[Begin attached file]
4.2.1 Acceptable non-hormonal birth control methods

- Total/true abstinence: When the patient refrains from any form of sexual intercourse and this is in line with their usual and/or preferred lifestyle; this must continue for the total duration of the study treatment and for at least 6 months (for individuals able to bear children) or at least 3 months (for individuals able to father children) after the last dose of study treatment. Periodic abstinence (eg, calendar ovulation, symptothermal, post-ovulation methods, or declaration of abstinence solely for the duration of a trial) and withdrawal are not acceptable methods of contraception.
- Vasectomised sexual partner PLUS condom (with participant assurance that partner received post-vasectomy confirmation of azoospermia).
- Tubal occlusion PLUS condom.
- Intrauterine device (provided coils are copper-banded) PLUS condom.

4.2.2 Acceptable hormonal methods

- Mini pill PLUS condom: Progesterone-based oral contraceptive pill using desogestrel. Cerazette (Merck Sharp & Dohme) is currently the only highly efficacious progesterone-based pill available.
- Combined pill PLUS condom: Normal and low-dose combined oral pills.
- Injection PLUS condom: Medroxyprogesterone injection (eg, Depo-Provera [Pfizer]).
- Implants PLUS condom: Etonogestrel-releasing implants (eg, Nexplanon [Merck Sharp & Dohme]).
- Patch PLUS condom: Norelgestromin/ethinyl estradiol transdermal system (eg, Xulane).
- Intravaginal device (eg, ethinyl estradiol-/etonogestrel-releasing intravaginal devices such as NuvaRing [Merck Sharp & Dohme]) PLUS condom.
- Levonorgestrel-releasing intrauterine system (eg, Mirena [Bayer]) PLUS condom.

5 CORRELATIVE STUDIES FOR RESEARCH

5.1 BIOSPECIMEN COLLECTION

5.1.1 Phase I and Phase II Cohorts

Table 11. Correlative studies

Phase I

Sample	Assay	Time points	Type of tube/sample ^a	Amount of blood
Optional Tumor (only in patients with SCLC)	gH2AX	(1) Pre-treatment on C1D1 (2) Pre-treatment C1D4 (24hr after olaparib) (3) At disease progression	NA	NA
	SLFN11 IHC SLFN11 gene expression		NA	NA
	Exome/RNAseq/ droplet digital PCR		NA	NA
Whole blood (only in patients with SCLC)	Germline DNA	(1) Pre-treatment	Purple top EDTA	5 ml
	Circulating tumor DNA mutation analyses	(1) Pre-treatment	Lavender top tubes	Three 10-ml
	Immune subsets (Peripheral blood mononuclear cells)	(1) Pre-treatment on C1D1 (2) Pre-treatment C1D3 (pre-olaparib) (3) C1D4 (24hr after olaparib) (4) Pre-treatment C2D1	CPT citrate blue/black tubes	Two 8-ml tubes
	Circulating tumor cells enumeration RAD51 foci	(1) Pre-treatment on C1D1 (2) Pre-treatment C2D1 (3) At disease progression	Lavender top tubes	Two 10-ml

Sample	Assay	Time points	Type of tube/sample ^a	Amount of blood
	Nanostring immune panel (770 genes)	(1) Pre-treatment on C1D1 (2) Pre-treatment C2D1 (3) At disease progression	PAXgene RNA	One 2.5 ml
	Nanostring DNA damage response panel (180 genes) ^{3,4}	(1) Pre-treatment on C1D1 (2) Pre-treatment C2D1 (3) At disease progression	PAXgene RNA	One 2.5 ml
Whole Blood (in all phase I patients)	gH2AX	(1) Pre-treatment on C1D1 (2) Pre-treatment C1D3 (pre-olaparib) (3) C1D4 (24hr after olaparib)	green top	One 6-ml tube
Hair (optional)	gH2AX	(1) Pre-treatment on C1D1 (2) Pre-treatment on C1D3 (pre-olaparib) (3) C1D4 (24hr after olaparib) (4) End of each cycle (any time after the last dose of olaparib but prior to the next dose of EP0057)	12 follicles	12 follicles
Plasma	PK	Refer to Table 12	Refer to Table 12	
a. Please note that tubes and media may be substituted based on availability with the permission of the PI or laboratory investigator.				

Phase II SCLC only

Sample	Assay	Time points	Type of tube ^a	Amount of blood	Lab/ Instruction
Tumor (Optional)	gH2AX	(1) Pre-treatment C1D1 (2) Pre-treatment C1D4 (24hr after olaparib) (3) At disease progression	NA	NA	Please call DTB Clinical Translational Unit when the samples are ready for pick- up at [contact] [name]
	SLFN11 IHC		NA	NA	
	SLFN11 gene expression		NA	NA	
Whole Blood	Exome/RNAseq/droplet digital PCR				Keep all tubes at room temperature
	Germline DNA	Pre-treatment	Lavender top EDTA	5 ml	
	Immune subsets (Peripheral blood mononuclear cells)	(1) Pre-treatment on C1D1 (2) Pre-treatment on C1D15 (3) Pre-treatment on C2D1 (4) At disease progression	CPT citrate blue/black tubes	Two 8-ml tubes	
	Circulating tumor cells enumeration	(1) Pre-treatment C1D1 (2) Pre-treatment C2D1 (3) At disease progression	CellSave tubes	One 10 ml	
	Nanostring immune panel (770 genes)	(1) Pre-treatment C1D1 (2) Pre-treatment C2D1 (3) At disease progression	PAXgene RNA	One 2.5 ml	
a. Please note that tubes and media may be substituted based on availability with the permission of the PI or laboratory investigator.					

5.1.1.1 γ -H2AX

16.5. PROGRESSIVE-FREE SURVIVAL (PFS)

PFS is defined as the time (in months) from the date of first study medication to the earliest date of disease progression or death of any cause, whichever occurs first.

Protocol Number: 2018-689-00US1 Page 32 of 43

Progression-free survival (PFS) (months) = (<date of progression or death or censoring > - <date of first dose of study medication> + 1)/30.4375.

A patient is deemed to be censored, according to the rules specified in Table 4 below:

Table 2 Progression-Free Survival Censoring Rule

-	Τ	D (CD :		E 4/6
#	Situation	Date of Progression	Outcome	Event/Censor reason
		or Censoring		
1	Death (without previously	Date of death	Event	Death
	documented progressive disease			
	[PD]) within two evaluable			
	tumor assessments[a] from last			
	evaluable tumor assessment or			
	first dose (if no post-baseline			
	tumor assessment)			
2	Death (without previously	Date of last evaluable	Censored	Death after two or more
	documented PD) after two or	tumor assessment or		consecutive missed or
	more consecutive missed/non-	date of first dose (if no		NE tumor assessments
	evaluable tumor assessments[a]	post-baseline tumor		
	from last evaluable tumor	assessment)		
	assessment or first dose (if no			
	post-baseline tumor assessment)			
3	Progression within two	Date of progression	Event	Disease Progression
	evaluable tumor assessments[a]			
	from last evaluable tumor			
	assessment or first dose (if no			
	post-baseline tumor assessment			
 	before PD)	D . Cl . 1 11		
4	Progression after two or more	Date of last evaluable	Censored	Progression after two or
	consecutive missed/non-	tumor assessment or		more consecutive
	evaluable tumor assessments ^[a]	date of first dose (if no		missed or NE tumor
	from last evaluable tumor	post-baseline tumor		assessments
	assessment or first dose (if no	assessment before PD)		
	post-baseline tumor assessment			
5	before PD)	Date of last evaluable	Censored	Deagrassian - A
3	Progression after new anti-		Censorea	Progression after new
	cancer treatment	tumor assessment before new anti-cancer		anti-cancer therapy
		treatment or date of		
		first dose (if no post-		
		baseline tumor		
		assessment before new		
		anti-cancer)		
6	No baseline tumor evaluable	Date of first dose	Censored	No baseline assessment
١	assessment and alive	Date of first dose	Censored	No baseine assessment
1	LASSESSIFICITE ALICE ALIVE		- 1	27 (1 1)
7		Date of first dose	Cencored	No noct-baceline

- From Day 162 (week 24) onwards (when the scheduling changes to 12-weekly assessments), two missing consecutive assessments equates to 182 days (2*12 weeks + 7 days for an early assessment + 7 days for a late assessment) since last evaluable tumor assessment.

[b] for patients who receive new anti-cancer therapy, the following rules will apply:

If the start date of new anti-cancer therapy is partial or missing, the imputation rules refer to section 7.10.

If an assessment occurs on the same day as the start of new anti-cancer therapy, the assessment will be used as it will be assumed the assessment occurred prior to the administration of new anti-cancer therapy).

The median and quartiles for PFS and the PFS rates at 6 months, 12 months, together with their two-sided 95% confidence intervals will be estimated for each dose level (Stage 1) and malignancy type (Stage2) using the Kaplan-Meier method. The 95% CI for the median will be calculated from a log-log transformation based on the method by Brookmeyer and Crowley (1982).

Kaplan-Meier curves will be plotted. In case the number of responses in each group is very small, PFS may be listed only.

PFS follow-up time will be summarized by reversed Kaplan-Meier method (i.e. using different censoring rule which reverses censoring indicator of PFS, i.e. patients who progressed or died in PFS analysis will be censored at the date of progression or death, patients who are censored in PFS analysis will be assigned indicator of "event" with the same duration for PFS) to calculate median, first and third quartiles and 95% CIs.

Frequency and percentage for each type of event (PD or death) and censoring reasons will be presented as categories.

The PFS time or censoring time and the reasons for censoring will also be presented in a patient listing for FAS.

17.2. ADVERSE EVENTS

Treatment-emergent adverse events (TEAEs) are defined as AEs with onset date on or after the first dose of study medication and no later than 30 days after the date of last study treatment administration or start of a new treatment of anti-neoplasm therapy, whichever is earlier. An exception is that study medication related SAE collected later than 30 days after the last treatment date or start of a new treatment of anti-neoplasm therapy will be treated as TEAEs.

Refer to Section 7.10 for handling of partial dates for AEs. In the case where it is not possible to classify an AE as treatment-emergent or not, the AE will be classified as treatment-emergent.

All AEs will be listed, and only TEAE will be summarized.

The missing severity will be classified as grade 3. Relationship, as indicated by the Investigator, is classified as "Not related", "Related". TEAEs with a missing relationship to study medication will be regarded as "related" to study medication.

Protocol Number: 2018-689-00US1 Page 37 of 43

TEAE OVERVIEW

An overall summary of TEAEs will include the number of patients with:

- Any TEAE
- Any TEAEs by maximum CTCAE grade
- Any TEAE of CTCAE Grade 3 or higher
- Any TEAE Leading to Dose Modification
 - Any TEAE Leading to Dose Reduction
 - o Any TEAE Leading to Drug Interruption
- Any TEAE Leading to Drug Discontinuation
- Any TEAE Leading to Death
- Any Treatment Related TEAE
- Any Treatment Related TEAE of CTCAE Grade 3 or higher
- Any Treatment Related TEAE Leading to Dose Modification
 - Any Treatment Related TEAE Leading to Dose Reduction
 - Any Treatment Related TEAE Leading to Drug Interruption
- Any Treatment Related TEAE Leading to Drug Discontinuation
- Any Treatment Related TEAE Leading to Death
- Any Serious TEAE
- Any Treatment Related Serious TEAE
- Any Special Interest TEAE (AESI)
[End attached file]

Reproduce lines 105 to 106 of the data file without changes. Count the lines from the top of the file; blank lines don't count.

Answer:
All AEs will be listed, and only TEAE will be summarized.

The missing severity will be classified as grade 3. Relationship, as indicated by the Investigator, is classified as "Not related", "Related". TEAEs with a missing relationship to study medication will be regarded as "related" to study medication.